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Matra Hachette

Matra-Hachette ALice

As the ZX-81, the Alice was clearly marketed as an initiation machine.

In 1981, Matra signed a deal with Tandy/RadioShack to developp a MC-10 clone for 1983 : the Alice. Matra then worked with Hachette (both were owned by the Lagardère group) to produce the documentation and to organize the distribution. The well known and excellent french illustrator Moebius drew a beautiful illustration for the docs and the box of the Alice.

The Alice is right in the pure french computer tradition: it's crap ! But charming in some ways... Its dress is whole red and the computer really looks like a toy. The first version (1983) had only 4kb of RAM, leaving only 3 kb for programming. It's a shame !! Ok, the ZX-81 had only 1 kb but if was a pionneer and cost only 590fr, whereas the Alice cost 1200fr for 4kb, it's just theft !

A memory extension pushed the RAM up to 16kb and cost 590fr. It also brought new graphic possibilities only programmable in machine code, but the doc sold with it and called "Allez plus loin avec Alice" wasn't very clear on this subject...

The keyboard is a calculator type one but the touch sensation is ok. On the other hand they are bit too small for those who type fast. At the rear you find an extension bus, a serial DIN plug, a tape-recorder DIN plug, a TV DIN plug and a useful RESET button. The TV plug is peritel but if you wanted to plug the Alice to an aerial plug, there were a special adaptator produced by Matra, resulting in a black & white display !! Bravo Matra engineers, the Alice really didn't need this...

An on/off switch on the right side of the case allows the Alice to be switched on, then appears a message on the screen with green background:

MICROSOFT 1.0 1982

Note that this Basic was already shiped with the old TRS-80 Model 1, apart from colours related statements.

The graphic mode is very simplistic! Ok, there are 9 colours, but the Basic doesn't allow to draw directly with useful statements such as Line, Plot or Circle. The only way to draw is to place semi-graphic symbols on the screen just like text characters ! The resolution is of 32 colons by 16 lines (crap) or 64 x 32 pixels. This amazing resolution results in fact from an infamous trick: the resolution is still 32 x 16 but with the semi-graphic symbols which are combinations of 2x2 squares, they can announce a pseudo "graphical resolution" !!

You can only obtain capitals on the screen, but you could print small letters with a printer from the Basic. Using the unique SHIFT key (on the right) you could reach the semi-graphic symbols. Like some english machines (were english people lazy ?), each keyboard key, if used while the CONTROL key was pressed, could also display one of the 38 most used Basic statements.

About the editor to correct typing mistakes, there was none : you could only delete the last typed character or the whole line !!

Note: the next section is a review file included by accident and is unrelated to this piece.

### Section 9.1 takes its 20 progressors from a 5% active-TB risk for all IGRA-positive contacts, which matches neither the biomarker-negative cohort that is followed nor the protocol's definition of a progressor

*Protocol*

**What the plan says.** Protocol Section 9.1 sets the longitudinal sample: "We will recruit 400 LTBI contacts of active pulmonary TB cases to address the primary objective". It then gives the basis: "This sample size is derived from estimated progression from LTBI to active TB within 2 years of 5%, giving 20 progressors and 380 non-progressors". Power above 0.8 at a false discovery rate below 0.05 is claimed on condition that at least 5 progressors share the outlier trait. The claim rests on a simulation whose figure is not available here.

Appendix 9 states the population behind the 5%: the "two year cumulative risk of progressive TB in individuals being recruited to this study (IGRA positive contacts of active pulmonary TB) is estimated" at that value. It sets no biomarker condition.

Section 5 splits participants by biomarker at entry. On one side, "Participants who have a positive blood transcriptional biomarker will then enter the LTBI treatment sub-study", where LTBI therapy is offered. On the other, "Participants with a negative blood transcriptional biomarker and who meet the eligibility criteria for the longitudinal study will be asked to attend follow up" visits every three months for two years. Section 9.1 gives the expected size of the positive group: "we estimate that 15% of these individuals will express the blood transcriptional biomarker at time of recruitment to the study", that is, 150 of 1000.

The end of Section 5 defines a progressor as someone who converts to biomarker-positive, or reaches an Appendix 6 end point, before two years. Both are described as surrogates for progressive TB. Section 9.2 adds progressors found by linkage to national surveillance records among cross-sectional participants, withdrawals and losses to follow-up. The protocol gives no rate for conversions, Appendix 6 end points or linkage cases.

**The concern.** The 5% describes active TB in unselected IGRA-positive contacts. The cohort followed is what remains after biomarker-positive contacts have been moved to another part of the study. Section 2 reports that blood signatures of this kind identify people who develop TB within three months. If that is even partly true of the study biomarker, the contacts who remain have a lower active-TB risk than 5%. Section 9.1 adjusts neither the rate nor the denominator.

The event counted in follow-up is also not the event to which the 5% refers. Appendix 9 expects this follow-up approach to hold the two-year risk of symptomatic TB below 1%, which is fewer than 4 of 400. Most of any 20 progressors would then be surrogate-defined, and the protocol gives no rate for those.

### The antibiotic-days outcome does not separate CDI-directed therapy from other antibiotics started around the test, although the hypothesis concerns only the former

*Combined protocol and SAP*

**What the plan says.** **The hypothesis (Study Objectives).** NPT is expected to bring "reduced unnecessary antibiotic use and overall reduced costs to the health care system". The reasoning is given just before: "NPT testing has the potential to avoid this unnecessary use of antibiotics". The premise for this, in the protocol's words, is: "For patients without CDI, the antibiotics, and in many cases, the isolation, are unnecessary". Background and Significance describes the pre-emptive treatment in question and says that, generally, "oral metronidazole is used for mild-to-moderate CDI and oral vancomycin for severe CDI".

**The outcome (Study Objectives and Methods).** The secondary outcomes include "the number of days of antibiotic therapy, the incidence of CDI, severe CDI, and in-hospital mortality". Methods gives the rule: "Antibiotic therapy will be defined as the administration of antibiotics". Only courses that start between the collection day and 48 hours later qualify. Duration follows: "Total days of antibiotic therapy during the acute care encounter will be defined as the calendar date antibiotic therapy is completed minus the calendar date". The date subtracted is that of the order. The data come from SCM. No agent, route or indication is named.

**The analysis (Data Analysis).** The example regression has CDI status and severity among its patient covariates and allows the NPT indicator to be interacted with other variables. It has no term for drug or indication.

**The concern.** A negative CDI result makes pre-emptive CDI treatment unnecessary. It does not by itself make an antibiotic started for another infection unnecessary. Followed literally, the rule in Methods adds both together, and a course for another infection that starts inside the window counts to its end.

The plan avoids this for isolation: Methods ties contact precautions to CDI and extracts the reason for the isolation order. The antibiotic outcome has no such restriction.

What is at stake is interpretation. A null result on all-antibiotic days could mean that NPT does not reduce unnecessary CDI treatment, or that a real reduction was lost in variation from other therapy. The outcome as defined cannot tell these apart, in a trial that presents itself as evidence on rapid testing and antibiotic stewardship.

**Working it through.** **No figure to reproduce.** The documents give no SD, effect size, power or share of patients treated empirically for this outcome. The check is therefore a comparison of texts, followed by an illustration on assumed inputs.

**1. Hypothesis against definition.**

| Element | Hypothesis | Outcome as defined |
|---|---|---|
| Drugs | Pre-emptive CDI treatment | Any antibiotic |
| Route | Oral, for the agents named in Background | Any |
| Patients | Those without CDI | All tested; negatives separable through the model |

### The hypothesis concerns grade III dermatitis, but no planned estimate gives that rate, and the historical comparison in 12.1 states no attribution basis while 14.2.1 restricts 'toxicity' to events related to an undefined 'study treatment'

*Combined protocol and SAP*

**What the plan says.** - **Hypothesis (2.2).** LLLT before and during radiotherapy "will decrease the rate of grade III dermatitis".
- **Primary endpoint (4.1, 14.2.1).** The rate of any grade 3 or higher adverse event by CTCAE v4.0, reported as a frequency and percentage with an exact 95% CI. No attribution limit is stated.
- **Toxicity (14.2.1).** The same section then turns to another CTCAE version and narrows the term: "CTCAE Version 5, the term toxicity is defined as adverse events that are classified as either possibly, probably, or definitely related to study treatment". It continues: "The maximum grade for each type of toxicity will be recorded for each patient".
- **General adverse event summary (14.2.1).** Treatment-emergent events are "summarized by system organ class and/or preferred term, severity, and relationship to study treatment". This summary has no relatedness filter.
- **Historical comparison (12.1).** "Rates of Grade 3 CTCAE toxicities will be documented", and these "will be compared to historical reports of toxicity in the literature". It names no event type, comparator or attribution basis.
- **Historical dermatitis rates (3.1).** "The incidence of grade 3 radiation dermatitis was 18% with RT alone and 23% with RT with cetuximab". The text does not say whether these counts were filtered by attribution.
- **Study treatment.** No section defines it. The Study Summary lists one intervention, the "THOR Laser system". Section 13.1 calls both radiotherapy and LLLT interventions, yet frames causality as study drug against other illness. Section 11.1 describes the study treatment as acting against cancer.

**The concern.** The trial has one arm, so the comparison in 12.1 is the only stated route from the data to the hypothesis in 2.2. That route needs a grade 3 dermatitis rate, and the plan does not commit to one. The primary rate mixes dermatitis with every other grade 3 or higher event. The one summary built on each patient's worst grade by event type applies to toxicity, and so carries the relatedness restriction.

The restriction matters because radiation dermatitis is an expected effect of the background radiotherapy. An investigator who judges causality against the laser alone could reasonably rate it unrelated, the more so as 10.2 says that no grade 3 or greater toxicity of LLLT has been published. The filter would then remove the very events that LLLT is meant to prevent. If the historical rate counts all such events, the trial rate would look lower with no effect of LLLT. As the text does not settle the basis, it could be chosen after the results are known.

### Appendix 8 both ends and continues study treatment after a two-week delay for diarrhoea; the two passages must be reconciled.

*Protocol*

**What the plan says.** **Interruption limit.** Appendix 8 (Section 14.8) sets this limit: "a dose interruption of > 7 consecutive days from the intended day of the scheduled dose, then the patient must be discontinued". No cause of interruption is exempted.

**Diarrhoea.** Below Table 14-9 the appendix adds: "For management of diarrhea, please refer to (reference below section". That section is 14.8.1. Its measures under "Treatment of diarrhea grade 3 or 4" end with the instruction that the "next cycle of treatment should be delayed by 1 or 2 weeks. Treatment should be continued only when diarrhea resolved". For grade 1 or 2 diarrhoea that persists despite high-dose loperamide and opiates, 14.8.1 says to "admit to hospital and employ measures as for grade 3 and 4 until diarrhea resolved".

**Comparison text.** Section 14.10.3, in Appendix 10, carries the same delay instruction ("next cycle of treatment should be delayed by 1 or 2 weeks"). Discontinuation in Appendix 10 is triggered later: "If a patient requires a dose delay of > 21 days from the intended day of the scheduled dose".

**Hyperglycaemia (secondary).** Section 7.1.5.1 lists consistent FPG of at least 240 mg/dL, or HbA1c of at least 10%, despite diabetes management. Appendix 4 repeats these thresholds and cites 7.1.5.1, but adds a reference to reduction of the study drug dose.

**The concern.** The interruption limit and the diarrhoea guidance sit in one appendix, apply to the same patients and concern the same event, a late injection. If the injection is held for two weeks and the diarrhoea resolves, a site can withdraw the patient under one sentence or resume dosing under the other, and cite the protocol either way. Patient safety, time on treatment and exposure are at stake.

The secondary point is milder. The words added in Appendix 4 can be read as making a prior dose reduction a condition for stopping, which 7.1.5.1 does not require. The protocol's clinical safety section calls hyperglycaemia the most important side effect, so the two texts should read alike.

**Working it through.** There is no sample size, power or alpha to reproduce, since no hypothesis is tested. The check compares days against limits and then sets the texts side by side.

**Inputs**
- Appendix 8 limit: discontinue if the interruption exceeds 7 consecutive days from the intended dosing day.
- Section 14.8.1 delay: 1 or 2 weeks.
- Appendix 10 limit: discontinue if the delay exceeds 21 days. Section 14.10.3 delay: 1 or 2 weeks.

Hopefully, the Alice was a bit saved by its excellent documentation made by Hachette, which was, for once in the computers world, very well done. It didn't take costumers for "born-computer-scientists" and it was quite humorous. But the drawback was that when more technical information was needed, err..., big silence...



First months of 84, Matra presents two new versions of the Alice in replacement of the old version :

The 12 kb Alice: 4kb RAM with 3kb left for programming; 8kb ROM with the Basic Microsoft (1190fr). This version is in fact nearly identical to the original Alice, but the whole electronic is much more integrated, some chips have changed and the mother board takes much less room in the case.

The 32 kb Alice shipped in a special box with a tape recorder, 2 docs and 4 softwares: 16kb RAM with 8kb left for programming, 16kb ROM with the Microsoft Basic and its editor plus a code machine editor (2495fr). This version is really a new one. There is at last a real Basic editor to correct typing mistakes, a code machine editor which let you program directly in machine code, and new display possibilities: 3 text modes (32x16, 40x25, 80x25) and 3 graphic modes (64x32, 160x125, 320x250) the last one being only reached with machine code ! In the same way, to enjoy 13 colours instead of the 9 of the Basic, you had to learn machine code.

  The Alice 90 which in fact only an Alice 32 with a 40 kb RAM and typewriter-style keyboard, but that is another story...


coin_vert_1.gif (126 octets) dotclear.gif (172 octets) coin_vert_2.gif (127 octets) coin_rouge_1.gif (147 octets) dotclear.gif (172 octets) coin_rouge_2.gif (146 octets)
Good points dotclear.gif (172 octets) + Its original look
+ Its nice documentation
+ The improvements of the Alice 32
dotclear.gif (172 octets) Bad points dotclear.gif (172 octets) - The lack of memory for the first version
- The keyboard is quite small
- The possibilities of the first Alice
- The graphic mode 320x250 on accessible from machine code
- The sound (only one voice)
- Its price for only 3kb left to program
dotclear.gif (172 octets)
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